The other problem of course is conflict of interest. I would argue anyone above a certain rank should be barred from ever working for the defense industry. There may be some loss in expertise, but the benefits probably outweigh the drawbacks here.

    Interestingly enough the Russian Su-27 has been a much more incremental upgrade.

    Su-27 > Su-35 > PAK FA

    Along the way there have been about a dozen more variants.

    That isn't to say there haven't been flaws (there have been), but they haven't tried to re-invent the wheel every time.

    1. While the Su27 has had many derivatives, the PAK FA is a totally new design.
      Incidentally when MacAir was announced as the winner of the competition that led the the F15, the Soviets were secretly pleased as the US alternative design from North American featured a similar wing profile to the Su27 then in development, and they felt their wing design would give better performance.

    2. True to an extent, but the PAK FA clearly was heavily influenced the previous generation of Russian aircraft. It's more incremental than say, the American approach.

      I agree - the SU-27 was a better design due to the LERX and airframe design.

  4. I think there is a requirement in military equipment to push bounds, particularly on the NATO side if we wish to keep technological superiority and all that implies. So I’m slightly more forgiving of the Helmet example (or I would be if these things didn’t already exist, invented by the Russians and in service for quite some time with the Europeans).
    However your tail hook example and (I hadn’t picked up on this) the bridge wings, oh lord. Awful.
    “When less than knowledgeable people, whether Navy or manufacturer, begin making design decisions”
    This is bang on, when engineers ignore the lessons of the past; they do so at their peril. Lockheed might not have built a Carrier Capable plane for some time, but information is readily available on the early tests of virtually all the 50’s planes from most of the carrier capable nations.
    The “bounce” issue is not new, the tail hook angle and proportions relative to the back wheels and angle of decent is no mystery. And the hook tip.. UG.. just UG.
    An assumption that just because you got a degree recently and are working with carbon fibre, that you can do it better than some of the great engineers of the past, is arrogance of staggering proportions. And this obviously extends to the Admirals too.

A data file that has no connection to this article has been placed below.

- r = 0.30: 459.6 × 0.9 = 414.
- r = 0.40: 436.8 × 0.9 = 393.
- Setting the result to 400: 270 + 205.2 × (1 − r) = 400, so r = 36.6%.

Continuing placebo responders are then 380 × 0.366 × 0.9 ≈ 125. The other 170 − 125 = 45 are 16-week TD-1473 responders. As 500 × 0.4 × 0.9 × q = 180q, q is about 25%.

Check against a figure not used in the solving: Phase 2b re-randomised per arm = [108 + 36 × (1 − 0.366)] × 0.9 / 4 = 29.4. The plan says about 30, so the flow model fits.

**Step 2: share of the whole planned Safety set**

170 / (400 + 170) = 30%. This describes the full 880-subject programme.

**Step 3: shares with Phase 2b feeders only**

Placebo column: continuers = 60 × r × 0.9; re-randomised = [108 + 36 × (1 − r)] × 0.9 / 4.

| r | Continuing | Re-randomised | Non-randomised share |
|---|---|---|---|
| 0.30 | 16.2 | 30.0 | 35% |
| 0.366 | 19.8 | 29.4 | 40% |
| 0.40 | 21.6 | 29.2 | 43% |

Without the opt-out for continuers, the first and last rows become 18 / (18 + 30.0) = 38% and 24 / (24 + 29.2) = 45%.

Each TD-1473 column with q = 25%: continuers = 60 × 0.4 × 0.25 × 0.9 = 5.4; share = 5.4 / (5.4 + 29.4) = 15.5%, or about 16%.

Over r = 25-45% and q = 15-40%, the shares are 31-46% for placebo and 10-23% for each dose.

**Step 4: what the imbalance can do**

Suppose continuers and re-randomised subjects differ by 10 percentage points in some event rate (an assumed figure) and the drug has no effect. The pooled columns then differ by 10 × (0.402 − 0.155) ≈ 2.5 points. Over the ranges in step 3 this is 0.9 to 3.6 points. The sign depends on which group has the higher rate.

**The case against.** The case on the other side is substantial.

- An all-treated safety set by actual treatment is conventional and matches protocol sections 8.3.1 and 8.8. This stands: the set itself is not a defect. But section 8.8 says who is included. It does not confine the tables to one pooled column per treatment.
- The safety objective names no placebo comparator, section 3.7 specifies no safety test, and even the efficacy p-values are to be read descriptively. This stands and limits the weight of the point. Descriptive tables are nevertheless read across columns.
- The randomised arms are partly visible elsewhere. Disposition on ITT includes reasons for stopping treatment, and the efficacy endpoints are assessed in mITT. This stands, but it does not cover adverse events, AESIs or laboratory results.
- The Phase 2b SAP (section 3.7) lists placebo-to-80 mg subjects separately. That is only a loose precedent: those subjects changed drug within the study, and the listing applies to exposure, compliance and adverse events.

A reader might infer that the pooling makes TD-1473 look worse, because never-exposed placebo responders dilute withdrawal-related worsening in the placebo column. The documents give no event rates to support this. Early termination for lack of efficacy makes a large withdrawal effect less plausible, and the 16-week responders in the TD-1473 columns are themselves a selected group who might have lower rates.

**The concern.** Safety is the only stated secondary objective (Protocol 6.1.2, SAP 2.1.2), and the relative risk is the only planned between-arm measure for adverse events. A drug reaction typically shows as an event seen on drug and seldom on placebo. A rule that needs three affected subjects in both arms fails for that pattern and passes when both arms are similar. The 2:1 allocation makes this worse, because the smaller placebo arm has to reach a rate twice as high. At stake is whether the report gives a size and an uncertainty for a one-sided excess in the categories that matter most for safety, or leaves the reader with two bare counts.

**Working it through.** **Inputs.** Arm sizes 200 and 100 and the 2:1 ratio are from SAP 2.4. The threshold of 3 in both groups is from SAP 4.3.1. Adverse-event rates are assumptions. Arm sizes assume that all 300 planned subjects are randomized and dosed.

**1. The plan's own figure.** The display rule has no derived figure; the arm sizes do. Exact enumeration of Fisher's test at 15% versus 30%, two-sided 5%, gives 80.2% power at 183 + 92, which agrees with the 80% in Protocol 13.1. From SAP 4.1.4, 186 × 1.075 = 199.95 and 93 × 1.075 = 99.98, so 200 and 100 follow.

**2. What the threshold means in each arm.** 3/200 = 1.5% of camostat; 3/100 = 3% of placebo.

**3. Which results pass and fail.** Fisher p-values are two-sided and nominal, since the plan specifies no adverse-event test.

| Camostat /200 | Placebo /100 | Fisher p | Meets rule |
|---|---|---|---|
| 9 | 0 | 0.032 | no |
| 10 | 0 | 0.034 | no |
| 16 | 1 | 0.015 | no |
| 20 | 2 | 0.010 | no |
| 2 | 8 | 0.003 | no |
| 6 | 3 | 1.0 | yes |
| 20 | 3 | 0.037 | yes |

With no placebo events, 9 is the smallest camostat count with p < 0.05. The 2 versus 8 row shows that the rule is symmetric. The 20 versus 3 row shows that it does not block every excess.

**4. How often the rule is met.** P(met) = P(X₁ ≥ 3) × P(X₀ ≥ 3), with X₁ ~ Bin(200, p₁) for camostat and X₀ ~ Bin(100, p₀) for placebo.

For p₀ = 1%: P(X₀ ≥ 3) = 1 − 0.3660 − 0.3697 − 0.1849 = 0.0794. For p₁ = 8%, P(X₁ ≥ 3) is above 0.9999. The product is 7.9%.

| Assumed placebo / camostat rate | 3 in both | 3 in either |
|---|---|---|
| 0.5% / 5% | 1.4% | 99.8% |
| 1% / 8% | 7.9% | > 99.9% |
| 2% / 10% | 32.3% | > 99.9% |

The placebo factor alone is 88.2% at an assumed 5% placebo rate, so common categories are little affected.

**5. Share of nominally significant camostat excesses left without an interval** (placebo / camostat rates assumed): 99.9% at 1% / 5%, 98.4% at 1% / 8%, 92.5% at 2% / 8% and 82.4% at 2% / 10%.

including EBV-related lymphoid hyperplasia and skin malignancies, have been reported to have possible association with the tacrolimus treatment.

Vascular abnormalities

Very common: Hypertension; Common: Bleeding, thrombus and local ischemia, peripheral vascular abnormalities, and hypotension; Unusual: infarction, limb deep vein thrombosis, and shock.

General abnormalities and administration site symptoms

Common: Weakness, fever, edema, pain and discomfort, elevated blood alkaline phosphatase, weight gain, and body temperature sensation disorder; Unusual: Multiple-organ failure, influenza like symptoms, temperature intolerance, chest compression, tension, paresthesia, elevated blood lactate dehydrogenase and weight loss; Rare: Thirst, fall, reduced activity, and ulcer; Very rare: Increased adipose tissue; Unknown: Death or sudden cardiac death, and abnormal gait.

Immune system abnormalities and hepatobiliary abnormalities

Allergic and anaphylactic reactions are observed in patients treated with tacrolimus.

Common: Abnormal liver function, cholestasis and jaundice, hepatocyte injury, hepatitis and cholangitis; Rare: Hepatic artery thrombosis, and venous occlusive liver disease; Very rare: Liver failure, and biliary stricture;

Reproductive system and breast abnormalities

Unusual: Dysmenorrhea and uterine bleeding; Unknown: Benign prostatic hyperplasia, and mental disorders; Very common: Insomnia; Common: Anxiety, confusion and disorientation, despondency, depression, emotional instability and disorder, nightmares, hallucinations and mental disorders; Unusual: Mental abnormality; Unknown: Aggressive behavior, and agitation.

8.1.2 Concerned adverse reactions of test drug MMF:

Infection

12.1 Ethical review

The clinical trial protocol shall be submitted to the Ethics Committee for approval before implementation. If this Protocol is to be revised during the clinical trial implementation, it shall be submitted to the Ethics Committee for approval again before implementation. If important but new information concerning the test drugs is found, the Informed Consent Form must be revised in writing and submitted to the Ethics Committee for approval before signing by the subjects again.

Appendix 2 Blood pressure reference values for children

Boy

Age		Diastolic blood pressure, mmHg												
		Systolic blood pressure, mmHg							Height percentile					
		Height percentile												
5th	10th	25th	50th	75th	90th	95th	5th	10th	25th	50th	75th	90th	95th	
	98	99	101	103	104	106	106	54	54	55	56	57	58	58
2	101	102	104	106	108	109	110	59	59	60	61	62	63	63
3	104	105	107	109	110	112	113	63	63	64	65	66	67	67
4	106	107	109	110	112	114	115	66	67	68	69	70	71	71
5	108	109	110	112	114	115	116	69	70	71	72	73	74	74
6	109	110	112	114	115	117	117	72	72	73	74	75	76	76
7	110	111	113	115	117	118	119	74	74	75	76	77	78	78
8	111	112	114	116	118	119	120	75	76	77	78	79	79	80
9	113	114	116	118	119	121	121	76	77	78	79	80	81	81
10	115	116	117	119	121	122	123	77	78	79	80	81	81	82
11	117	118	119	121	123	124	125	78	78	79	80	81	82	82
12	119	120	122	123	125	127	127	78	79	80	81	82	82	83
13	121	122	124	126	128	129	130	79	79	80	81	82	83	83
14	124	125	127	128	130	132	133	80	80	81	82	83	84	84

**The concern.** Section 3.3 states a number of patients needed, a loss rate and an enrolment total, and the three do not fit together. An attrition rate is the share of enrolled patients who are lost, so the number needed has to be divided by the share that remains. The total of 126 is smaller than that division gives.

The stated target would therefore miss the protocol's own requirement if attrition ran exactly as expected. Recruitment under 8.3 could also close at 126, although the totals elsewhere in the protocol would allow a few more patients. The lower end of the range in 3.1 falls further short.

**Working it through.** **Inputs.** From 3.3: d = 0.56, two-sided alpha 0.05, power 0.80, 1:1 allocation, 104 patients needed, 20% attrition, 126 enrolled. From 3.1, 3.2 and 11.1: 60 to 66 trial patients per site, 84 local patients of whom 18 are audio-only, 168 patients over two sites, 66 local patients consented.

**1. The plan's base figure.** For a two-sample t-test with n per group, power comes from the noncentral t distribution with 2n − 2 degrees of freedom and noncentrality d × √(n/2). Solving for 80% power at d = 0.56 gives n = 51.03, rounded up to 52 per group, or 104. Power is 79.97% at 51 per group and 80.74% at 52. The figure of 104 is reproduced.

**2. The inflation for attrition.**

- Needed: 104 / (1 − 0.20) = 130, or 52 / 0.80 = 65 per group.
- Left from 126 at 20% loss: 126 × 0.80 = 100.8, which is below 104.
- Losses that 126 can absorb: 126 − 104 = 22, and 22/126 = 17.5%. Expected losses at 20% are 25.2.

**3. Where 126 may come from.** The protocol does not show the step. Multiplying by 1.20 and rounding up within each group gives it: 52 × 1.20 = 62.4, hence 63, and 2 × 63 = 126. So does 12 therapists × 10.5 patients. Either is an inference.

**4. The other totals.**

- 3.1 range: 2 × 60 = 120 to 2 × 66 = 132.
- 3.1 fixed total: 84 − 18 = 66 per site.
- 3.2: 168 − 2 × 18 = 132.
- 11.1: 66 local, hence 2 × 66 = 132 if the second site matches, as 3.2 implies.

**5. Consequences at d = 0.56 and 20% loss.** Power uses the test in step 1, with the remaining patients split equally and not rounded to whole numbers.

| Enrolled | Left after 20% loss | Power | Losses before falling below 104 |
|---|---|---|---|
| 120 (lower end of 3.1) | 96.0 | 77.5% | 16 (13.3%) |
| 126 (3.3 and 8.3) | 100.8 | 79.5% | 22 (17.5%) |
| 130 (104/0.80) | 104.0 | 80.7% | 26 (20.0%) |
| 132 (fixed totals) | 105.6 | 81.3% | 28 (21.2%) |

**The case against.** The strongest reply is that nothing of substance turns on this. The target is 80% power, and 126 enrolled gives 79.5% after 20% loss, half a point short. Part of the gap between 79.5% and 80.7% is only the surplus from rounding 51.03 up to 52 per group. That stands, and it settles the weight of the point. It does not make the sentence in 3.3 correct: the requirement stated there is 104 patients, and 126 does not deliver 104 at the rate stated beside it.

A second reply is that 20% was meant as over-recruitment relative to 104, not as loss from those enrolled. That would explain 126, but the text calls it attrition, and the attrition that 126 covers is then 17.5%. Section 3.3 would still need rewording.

I recently took a tour round FORT RENELLA in Malta, the housing for a 100 tonne naval gun during WW2. I was staggered how much of the fort kept design elements from medieval castles, including moat and drawbridge concepts. Adapted for fire arms the thing could have been held against a mechanised army with a handful of men. And was specifically targeted by the Luftwaffe most of the war, taking only superficial damage from direct hits.


    1. Just to clarify, the F-35's magic helmet does not exist on any other aircraft, as far as I know. There are several helmets in use that present visual targeting information for the pilot but the magic helmet attempts to present real time, 360 degree, vision around the aircraft. That has never been done before (and still hasn't!).

      My point about the helmet was that its troubled development was to be expected by everyone except the military. The military, for unfathomable reasons, continues to believe that they can create non-existent technology out of thin air. The results are sadly predictable.

    2. OK take your point on the finer points of the Helmet.

      I also see what you are saying bout the ASSUMPTION that you can make scifi gadgets if you throw enough money ate them. AND the deadly assumptions when these components make the critical item of the weapons system.

      However to temper that I would like to say that we have had a history of making some pretty crazy ideas actually possible its not been that long since heavier than air flight, Radar, and space flight were simply things of dreams.

      You proberbly just shouldn't bet the farm on then before you chickens hatch, to cross mash a metaphor !

    3. "However to temper that I would like to say that we have had a history of making some pretty crazy ideas actually possible"

      That is the case. But I wonder if in the case of 'gadgets' our consumer electronics industry might be making this model of big government technical projects obsolete.

      When it was Raytheon designing a ground tracking radar back in the 60's; this model worked great because no one else was doing it.

      When its (whomever) designing new visual technology for the F-35.... it might not. Apple, Google, heck, the P*rn industry might be funding very similar technology for their phones/VR glasses/etc. And while whomever working on the F-35 helmet may be somewhat restricted because they are stuck interfacing with cameras and avionics stuck in 2005, the consumer electronics people aren't.

      We may end up with a helmet that finally works for a gazillion dollars that isn't as good as Google Glass 3.0.

      I don't have a solution for this, its just an observation.

    4. I actually think that’s a pretty astute comment, going to wider industry for input might be a valuable asset instead of just giving the contract to the usual suspects. Oculus Rift has addressed many of the issues to do with judder and latency that the F35 Omni Hat has been facing. With some insightful solutions born of some great research into the problems. And this was a couple of years back.

  5. People, PEOple, PEOPLE !

    That is what is wrong with Acquistion today, you have hit the nail on the head!